Assad’s speech before the Ulema in December could have been similar to the consolidation of religious power in the hands of the Ministry of Awqaf, that is, the government that he can control. He spent the first few minutes teaching them how they should respond to events such as Charlie Hebdo’s depiction of the prophet in France, which recently resulted in calls to boycott French products across the Muslim world.
The regime knows, however, that ordinary Syrians are unable to discuss their grievances, beliefs, gender identities, or sexual orientations in the current circumstances, nor are they welcome to, even if its reliance on societal control over people’s lives spares it of having to directly intervene all the time.
Meanwhile, the economic situation continues to worsen, affecting the living conditions of those who live in government-controlled areas like never before. In 2020, Syria suffered historic fuel and wheat crises that saw people queuing for hours every day to get bread to eat or fuel to keep their homes warm. Neither crisis has vanished with the start of the new year, and there are no indications that the country will start recovering soon.
“Ultimately, Assad’s speech doesn’t have any concrete impact on the lives of people,” said Pierret. “What does have an impact is the economic situation, and the provision of services, and this is what Syrians are worried about most today.”
The vast majority of Syrian refugees scattered around the globe are Sunni Muslims. Assad seems to consider those who remained as unthreatening to his grasp and power, and therefore he did not mind telling loyalist Sunni scholars what they wanted to hear about the place of religion in the core of the Syrian state and society, and about Syria’s Arab identity.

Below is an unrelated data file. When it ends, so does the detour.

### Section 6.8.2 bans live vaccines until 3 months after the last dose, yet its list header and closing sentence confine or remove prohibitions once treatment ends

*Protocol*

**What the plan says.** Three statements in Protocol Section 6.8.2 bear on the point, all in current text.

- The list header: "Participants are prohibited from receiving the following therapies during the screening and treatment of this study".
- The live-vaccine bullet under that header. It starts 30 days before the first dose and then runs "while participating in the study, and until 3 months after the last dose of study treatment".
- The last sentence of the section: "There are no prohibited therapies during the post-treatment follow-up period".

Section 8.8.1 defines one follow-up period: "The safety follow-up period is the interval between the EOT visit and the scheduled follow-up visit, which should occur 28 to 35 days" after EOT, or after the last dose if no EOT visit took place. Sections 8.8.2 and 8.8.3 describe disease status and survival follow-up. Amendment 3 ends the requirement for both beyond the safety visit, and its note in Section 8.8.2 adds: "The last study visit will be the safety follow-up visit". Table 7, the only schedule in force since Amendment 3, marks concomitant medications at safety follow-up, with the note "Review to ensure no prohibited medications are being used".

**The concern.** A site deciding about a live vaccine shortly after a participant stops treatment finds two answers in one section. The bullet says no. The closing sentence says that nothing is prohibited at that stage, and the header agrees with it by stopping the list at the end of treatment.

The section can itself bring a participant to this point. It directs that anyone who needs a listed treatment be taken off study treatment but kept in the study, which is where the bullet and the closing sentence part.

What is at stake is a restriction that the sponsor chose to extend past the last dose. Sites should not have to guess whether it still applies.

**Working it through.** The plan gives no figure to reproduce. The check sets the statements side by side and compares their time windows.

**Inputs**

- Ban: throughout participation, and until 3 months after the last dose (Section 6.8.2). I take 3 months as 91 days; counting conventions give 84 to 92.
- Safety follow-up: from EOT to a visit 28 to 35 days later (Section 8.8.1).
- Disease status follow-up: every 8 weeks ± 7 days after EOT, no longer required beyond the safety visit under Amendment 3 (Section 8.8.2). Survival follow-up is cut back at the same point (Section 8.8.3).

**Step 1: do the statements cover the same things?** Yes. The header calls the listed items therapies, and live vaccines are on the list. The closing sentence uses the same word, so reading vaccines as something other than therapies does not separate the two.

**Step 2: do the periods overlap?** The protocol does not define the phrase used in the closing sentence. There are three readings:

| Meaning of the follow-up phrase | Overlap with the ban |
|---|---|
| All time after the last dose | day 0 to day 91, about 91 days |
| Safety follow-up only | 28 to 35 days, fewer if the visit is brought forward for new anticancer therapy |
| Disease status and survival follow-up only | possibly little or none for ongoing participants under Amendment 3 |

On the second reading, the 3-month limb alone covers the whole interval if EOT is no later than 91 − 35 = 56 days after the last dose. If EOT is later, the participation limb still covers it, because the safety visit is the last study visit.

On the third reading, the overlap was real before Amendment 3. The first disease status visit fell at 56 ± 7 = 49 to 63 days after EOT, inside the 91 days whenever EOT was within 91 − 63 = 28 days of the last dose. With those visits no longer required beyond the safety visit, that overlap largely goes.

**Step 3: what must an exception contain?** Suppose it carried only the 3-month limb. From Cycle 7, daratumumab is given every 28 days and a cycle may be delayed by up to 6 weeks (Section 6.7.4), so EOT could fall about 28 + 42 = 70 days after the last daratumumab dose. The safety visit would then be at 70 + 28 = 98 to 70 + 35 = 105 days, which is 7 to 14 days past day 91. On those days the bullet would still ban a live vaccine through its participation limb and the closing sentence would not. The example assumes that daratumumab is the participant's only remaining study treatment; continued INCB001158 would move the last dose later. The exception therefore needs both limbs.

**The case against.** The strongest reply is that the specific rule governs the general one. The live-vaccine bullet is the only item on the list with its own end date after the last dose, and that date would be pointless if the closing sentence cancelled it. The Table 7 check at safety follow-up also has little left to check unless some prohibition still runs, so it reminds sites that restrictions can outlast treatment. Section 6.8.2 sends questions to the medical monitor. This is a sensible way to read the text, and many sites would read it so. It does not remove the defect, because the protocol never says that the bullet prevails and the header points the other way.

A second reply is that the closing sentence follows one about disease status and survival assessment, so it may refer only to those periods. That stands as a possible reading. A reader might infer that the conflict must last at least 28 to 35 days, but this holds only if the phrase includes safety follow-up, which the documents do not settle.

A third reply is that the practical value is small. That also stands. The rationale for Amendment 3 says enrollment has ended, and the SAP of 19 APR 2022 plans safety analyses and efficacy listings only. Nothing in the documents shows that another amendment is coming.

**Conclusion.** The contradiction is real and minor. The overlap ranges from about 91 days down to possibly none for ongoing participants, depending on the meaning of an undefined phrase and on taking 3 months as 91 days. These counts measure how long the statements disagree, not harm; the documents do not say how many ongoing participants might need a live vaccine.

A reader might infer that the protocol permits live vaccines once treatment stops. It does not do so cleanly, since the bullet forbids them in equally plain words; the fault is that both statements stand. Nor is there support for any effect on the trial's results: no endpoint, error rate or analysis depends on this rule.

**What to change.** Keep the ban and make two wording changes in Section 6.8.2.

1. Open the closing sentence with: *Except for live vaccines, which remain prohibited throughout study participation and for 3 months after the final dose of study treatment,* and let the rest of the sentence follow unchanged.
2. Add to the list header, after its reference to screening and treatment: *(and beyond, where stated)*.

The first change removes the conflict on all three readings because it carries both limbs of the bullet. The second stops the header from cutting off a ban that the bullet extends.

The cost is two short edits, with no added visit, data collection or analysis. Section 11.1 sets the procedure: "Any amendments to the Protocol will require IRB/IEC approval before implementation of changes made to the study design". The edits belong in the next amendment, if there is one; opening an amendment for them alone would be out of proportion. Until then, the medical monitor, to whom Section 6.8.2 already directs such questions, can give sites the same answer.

The Assad regime long scared minorities into supporting him by ensuring that they feel certain that if the regime ever goes down, they will go down with it. The regime’s contribution to the radicalization of a part of the population, then facilitating that part’s hijacking of the Syrian revolution, made minorities, including those of them who despise the Syrian regime, feel stuck with it.
But even some of those who contented themselves with the regime because they feared the alternative often wonder about the genuineness of Syria’s secularism. Even Boghos, who had chosen not to defy temporal powers and concentrate on the afterlife he believes in, has his doubts about it.
“Protecting people from different religions is great, and it’s necessary,” Boghos said. “But people should be free to make their choices in life, to believe or not to believe.”